In my life, I never knew a holy pilgrimage like this existed, let alone had an inkling I’d have the fortune to go on it.
Located in the Uttarakhand range of the Himalayas is the Dev Bhoomi, The Land of the Gods. The Char Dham – the Four Holy Seats – contains a divine package of Yamunotri, the origin of the Yamuna River; Gangotri, the origin of the Ganga River; Kedarnath, one of the twelve jyothilingas of Mahadev Shiva; and Badrinath, where Lord Vishnu resides.
All four heavenly abodes had a celestial magic upon them that mixed with the oxygen we breathe in. As they pass through each cell of our bodies, we are purified from any negative thought that runs through our minds. Basically you forget there is a fast-paced technological world living right below the mountains. When I left the natural and clean atmosphere of spiritual bliss, trust me, I did cry.
The pilgrimage ends with the arrival to Haridwar, a land famous for being blessed by the River Ganga where devotees bathe to cleanse themselves of sins, but Haridwar was where two tears leaked out of my eyes. The mountains with their simple dwellers had an untainted mark upon them that heavily contrasted with the posh and opulent people asking the Gods to fulfil their greedy wishes. This was where I got my answer to a question I ask my parents often.
‘Why don’t the Gods and Goddesses ever offer us a sight to view them like they did thousands of years ago?’
Because of how people have changed. Only three out of a hundred devotees at a temple will ask for His guidance. The others would want the latest Mercedes their next door neighbour is flaunting. They think God is a magician, pulling bunnies out of his hat at will. No one just wants His presence with them alone. I have a burning desire to deck the people bribing Lord Vishnu at Thiruppathi like a business dealer. They demand that he blesses them with millions of money so they will in return offer gold silk or ornaments to Him. The kind of wealth people madly throw for the temple renders me speechless and angry.
That’s like insulting Him, because the materialistic offers consist of nothing but selfishness. Not a hint of pure devotion.
Anyway, back to the Char Dham. It is something every single one of us who love God immensely will be blessed to go on. You wake up to life with a fresh meaning and morals.
This pilgrimage was a spur of the moment plan, because neither I nor my mother knew about it. It all started in the dining room of my grandparents’ home, where we were talking random stuff when my grandfather received a phone call from his close North Indian friend. Uncle was telling him that himself and aunty were going on the Char Dham and asked whether he would like to join them. He accepted and after he rushed off for some work, Mum prompted my grandmother to accompany him, because pilgrimages like this come only once in a while and we should grab the opportunity. She was hesitant at first, but then nodded her head and planned to take my second maternal uncle too.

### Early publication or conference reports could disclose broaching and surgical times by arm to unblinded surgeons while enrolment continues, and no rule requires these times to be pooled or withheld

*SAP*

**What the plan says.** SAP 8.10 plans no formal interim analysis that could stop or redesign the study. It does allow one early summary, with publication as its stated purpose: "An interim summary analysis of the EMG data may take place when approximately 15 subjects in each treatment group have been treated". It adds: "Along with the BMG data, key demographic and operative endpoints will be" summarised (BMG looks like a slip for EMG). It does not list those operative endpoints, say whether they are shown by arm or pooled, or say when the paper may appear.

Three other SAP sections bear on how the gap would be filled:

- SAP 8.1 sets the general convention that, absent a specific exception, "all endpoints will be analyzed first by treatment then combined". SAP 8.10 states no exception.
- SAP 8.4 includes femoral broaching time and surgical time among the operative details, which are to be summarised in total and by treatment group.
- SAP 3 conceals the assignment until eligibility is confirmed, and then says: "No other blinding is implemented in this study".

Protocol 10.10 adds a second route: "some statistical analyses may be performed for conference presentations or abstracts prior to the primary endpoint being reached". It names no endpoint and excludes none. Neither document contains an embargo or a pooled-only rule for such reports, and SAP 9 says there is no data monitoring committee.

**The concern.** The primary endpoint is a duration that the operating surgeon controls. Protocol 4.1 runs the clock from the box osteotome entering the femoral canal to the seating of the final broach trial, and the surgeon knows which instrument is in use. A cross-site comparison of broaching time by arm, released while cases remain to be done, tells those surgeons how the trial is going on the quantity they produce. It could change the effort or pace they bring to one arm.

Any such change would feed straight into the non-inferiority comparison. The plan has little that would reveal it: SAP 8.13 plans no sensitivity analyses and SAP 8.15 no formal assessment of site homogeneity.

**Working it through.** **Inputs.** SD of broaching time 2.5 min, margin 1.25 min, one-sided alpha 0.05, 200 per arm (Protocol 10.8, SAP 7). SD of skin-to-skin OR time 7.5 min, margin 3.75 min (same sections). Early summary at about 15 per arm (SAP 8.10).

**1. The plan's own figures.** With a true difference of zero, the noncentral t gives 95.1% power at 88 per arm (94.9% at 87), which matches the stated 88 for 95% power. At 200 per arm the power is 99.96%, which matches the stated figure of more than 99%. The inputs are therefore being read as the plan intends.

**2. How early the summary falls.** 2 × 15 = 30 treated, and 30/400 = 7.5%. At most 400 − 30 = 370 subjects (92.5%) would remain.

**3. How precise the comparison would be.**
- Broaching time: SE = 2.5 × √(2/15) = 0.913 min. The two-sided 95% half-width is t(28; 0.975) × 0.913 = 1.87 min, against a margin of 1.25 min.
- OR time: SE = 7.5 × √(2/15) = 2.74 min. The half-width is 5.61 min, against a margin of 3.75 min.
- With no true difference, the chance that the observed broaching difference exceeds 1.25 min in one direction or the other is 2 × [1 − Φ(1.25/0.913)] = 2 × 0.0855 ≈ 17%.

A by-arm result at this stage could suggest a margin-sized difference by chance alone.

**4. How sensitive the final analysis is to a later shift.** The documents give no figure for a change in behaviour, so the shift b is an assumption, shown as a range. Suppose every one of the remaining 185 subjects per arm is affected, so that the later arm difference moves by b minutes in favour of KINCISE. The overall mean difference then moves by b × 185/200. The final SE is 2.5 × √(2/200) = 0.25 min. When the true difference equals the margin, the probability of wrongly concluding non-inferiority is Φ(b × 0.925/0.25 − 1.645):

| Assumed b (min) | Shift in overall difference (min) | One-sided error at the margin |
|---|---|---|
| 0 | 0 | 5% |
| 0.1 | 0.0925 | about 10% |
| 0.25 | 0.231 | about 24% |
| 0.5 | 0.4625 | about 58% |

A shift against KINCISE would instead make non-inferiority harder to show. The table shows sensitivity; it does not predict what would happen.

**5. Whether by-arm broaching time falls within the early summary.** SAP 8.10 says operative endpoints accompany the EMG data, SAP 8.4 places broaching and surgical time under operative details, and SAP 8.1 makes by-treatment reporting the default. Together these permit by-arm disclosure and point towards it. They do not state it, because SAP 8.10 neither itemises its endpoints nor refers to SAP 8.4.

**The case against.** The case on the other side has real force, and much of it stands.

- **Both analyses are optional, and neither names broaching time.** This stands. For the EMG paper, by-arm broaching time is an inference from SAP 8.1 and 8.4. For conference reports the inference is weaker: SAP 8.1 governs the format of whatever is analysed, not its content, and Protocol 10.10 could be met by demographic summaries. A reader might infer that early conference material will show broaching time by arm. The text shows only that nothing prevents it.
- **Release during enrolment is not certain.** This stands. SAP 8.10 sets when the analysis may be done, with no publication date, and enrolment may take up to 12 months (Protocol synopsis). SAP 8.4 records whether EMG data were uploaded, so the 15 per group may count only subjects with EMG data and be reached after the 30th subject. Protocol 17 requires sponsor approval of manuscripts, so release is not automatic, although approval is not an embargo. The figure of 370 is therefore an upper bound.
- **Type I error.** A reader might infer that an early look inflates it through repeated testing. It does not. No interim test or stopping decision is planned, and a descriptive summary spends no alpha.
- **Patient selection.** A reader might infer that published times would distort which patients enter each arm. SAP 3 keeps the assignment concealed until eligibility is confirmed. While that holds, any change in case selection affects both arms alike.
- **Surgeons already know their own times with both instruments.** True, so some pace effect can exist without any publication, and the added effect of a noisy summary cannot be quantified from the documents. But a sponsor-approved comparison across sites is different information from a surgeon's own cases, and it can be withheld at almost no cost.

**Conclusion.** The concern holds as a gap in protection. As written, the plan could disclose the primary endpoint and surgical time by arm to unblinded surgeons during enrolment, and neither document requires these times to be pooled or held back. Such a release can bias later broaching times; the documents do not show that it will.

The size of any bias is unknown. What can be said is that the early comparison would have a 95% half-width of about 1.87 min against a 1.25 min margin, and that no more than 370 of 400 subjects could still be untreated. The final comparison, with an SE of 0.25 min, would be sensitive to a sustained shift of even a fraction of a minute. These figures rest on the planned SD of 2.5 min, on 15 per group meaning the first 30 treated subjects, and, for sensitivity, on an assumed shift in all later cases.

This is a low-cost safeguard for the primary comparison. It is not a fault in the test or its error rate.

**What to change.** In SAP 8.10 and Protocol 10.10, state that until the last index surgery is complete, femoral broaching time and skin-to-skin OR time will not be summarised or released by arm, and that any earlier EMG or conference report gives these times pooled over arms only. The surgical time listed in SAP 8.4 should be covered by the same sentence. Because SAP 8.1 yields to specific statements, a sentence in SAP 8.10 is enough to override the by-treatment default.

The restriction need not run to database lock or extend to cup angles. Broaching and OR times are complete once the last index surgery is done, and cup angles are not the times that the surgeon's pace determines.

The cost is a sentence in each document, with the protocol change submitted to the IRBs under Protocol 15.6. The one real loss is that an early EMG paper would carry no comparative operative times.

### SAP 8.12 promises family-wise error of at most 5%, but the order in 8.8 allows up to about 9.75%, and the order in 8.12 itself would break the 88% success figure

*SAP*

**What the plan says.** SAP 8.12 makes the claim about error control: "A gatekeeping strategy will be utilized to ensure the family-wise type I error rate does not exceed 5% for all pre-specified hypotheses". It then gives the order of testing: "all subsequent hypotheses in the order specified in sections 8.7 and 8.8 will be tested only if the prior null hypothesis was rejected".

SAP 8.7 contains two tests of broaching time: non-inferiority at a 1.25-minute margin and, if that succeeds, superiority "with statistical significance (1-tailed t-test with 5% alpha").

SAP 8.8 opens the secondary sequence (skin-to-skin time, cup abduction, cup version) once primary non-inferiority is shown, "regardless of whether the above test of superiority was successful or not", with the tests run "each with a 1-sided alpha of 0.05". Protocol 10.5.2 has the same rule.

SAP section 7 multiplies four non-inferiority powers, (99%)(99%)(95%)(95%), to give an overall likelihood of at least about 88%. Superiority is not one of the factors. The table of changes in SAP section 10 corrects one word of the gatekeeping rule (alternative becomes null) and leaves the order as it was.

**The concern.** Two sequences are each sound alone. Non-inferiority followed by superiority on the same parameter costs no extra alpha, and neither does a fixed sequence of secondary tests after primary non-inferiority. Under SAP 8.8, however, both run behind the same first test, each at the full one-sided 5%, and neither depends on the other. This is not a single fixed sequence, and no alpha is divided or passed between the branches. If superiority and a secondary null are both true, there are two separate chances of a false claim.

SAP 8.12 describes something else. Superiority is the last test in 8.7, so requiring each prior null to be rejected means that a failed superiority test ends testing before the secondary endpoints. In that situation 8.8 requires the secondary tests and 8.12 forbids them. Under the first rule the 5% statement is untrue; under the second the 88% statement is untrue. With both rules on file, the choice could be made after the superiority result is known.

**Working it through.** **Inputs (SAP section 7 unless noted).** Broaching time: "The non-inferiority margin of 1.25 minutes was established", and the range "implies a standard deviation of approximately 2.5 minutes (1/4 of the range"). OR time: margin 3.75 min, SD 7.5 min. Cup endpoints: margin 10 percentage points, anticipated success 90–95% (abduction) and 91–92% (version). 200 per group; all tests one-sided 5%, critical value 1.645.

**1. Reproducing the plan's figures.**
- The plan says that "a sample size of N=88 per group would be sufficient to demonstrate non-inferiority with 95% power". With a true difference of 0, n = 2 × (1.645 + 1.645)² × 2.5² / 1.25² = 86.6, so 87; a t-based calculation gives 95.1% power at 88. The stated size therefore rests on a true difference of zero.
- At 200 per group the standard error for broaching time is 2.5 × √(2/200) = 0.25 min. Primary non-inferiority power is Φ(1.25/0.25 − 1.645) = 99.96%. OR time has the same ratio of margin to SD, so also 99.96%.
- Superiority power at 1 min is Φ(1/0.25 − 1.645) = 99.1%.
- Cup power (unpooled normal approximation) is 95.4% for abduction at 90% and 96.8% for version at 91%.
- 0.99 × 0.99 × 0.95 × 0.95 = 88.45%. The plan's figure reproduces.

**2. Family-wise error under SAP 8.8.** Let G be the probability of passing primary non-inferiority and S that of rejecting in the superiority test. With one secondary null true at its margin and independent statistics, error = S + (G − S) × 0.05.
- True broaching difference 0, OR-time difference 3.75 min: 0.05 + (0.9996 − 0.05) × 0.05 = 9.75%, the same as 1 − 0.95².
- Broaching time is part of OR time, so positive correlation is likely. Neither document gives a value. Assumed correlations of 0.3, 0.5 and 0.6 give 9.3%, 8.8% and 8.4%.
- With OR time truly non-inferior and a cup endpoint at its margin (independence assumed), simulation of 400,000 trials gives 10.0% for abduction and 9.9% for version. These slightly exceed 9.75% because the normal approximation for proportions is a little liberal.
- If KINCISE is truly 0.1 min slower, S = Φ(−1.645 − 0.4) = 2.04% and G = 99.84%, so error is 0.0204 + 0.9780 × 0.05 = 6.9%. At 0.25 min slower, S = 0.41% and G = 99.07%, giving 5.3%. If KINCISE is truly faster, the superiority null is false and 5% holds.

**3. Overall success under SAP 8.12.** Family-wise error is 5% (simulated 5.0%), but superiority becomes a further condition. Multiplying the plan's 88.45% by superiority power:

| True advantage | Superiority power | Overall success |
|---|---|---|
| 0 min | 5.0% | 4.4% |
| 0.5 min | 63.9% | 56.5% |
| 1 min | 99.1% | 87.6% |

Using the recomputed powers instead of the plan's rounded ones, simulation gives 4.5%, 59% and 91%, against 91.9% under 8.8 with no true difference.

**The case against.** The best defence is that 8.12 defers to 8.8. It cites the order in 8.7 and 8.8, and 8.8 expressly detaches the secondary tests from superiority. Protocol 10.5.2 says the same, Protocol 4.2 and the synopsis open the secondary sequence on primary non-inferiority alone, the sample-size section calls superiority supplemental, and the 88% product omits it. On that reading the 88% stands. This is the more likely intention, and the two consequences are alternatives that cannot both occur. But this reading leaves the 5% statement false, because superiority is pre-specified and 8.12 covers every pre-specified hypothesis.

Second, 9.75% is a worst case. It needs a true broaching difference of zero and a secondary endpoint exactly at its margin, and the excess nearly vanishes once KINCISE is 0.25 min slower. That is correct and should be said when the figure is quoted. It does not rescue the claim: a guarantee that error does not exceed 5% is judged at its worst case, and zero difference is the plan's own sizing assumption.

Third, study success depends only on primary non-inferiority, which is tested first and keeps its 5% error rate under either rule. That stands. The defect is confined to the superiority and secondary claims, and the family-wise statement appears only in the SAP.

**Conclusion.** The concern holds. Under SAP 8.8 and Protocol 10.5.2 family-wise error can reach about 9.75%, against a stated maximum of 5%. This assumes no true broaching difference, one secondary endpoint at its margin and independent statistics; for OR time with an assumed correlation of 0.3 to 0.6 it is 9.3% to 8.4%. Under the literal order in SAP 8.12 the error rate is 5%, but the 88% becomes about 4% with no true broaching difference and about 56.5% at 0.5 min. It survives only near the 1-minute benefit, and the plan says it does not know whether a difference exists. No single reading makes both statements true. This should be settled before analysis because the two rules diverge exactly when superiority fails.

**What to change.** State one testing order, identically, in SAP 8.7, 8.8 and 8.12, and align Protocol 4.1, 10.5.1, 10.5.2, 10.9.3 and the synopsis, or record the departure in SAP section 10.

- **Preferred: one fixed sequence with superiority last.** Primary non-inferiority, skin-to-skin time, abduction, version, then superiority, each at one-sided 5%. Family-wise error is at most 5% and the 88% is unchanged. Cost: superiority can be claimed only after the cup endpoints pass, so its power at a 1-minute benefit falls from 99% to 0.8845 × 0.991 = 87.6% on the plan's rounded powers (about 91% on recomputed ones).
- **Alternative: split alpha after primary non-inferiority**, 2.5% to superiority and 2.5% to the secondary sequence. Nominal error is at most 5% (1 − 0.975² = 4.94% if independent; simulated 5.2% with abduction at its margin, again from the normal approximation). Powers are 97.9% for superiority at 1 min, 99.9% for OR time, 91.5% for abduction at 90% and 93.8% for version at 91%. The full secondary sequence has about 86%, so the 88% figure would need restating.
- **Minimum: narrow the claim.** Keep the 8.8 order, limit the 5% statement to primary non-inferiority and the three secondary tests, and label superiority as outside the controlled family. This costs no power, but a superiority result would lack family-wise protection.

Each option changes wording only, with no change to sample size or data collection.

The wheels in Mum’s head was turning too because she loves going to temples. My little brother is currently out of station for a course he is doing, and he is in the same club too, but he couldn’t make it because of an exam he had. Mum didn’t want to leave him and go but since she knew a lucky chance like this may never come our way again, she called him up to tell him about it and my brother’s immediate response was, ‘Mum, please go on it. This will bring you a lot of happiness and I want you to enjoy it. Don’t think twice and bring back blessings for our home.’
She was ecstatic by his assuring words and notified grandpa that she and I wanted to join them too. In a matter of four days, the flight tickets were booked and our clothes and coveralls packed and ready for the mighty Himalayas in Uttarakandh.
We were a team of seven: Mum, me, Grandma, Grandpa, my second maternal uncle, Grandpa’s close friend and his wife.
Before the day we flew up there, at home we watched the Char Dham DVD Dad once purchased during a North India tour four years ago, so we can know the directions and how to get to each temple. We also took note of the directions, distance to each one, landmarks, how far cars can go etc.
But little did we know so much of what we saw was actually mistaken?
Little did we know some of the things we thought were easy were not so?
None of us knew God was going to challenge us.
My experience with Yamunotri, Gangotri, Kedarnath and Badrinath is going to be taken out of my memory into separate chapters, since each Dham took us through fresh new experiences that cannot be compressed into a single one.
Here we go, the Char Dham Yatra …